Khalis Foundation has been developing innovative Sikhi apps for some time now. The Sundar Gutka app is one of the most downloaded Sikhi apps in the world. A whole array of other apps including, Baal Bodh (a Punjabi learning resource for kids), My Pothi (digital version of your own shabad listings book), Learn Larrivar (the title speaks for itself), amongst others.

They also host a variety of resources such as Vidhia, an online Sikh literature resource where countless books have been digitized for viewing or saving. The infamous online kirtan resource is also a Khalis baby.

Working with Khalsa Foundation, a UK based charity that promotes Sikhi through talks and camps, the two organizations have been collaborating resources to complete the project.

Reaching out to Khalis, we were put in touch with Navdeep Singh, the lead developer for the upcoming SikhiToTheMax release. A 30 year old Gursikh from Vancouver, Canada, he shares insightful details on the progress and expectations of the release.

Navdeep Singh has been enthused by technology since he can remember, a developer for 11 years and recently compelled to foray into the world of mobile apps. He finds himself often thinking in code and dreaming in stylesheets and enjoys helping others get up and going in their times of tech distress. He is also currently a small business owner.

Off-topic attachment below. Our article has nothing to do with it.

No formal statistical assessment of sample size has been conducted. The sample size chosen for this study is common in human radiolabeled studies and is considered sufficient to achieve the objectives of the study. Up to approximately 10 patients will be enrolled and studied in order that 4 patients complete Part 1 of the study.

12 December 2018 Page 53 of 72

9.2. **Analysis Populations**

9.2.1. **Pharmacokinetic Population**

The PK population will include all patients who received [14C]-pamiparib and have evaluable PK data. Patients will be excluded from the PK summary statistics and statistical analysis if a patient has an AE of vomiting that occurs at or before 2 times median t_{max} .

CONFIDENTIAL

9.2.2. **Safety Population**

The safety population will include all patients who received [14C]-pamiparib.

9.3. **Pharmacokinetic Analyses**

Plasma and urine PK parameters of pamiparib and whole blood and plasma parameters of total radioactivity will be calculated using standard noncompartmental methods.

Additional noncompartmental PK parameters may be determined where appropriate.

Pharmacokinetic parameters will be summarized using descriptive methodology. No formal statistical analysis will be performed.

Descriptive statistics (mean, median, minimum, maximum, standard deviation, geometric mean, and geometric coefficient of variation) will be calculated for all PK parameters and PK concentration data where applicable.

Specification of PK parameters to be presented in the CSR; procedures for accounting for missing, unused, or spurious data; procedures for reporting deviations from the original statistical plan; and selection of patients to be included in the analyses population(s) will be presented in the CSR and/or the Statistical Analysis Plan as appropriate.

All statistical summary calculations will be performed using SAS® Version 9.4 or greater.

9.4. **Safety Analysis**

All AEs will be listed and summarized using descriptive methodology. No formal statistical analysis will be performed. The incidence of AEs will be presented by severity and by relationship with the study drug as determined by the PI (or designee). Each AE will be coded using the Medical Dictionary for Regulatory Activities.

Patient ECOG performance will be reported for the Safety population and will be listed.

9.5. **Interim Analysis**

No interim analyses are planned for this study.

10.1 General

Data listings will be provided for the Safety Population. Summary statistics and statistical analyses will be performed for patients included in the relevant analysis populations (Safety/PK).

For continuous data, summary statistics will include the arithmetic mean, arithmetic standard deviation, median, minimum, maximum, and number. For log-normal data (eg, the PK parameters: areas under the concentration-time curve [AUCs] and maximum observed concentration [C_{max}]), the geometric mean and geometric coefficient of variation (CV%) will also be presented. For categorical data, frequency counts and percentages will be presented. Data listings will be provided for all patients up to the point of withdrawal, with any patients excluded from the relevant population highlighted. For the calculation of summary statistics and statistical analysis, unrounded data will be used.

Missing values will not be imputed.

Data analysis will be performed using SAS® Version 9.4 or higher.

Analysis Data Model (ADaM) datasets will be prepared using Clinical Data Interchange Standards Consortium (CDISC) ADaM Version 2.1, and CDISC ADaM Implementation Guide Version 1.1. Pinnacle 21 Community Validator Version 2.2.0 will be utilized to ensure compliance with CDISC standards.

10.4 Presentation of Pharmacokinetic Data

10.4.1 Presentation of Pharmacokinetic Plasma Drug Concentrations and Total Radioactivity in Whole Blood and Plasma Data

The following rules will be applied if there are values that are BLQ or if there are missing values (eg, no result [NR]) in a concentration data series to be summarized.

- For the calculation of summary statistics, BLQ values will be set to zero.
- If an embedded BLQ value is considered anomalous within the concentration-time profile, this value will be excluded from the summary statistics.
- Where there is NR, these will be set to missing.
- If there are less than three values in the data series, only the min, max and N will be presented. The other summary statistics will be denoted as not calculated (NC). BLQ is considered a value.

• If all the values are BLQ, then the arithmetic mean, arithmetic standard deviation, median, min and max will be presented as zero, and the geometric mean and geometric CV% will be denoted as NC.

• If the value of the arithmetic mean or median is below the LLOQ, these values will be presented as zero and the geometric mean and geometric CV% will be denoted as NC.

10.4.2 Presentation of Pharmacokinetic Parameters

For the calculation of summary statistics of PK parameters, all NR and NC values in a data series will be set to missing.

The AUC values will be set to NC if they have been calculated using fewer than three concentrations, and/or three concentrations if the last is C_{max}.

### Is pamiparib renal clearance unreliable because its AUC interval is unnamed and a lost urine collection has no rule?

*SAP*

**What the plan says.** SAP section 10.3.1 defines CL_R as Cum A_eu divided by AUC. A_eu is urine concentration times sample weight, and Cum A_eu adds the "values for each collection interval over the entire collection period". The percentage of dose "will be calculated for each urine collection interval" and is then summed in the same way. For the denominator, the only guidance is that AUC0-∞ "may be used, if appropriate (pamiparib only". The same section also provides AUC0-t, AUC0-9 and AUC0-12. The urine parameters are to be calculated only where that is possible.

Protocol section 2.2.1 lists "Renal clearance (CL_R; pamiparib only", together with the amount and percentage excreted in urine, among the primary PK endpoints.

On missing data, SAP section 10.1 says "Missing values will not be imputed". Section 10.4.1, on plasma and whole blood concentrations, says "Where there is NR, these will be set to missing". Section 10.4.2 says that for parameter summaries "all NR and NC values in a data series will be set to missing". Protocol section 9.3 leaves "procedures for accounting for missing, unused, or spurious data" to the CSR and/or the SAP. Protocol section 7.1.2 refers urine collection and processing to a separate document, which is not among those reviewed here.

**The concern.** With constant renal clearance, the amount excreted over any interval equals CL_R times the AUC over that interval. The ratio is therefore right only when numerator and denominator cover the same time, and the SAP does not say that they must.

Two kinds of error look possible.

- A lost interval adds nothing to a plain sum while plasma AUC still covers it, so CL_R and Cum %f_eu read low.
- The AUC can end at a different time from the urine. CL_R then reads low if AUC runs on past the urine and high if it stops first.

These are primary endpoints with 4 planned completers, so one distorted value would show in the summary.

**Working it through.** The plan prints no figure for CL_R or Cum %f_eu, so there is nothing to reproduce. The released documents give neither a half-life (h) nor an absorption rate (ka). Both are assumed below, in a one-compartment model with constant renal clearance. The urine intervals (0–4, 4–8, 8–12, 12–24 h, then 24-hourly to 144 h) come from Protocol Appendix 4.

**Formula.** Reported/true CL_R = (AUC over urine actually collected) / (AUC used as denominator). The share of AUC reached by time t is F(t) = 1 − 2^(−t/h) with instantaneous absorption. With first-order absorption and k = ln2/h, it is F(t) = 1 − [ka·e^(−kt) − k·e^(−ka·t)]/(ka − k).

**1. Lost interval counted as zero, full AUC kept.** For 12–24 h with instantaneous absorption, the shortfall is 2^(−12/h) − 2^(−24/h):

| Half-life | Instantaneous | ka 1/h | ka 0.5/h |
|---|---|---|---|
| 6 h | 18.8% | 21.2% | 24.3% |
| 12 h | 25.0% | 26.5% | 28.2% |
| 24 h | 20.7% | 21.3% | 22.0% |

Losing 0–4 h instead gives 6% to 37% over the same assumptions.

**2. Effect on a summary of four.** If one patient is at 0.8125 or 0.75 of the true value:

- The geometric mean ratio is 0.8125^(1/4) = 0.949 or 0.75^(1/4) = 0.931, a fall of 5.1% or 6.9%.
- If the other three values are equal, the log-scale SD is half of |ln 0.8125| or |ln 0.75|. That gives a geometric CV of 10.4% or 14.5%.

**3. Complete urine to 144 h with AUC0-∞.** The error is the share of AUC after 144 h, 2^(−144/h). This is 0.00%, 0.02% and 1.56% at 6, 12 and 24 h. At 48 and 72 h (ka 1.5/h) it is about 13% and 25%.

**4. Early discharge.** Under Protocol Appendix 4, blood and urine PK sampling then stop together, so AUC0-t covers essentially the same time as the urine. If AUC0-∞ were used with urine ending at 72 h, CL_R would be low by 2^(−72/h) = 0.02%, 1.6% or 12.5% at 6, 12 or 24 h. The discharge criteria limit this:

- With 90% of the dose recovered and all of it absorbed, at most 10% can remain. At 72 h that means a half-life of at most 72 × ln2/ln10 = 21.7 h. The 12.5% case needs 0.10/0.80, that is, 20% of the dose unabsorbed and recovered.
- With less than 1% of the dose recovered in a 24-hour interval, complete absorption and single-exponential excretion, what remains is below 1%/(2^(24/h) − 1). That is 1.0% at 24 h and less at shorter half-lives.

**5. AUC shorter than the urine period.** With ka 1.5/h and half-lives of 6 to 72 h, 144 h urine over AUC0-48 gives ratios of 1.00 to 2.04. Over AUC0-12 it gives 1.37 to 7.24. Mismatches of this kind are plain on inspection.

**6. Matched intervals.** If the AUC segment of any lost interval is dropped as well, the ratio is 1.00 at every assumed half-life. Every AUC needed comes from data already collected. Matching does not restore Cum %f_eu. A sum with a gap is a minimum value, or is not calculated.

S24: The question on everyone’s lips is; when does the new SikhiToTheMAx release?

NS: The first public beta will be released on January 6, with Maharaj Jee’s Kirpa. Anyone will be able to download it then and use in the settings that they’d like. There will be an auto-update feature so the newest version will always be downloaded and installed automatically.

Editor’s note: You’ll need to register your interest in the beta in order to be informed of it’s release.

S24: How excited are you to be working on this project?

NS: Gurprasad. I thank Maharaj Ji constantly for blessing me with the opportunity to work on such a project that, if it is in will of Akal Purakh, will help Sangat across the world connect with Gurbani in new ways.

S24: Have previous versions influenced your life? If so how?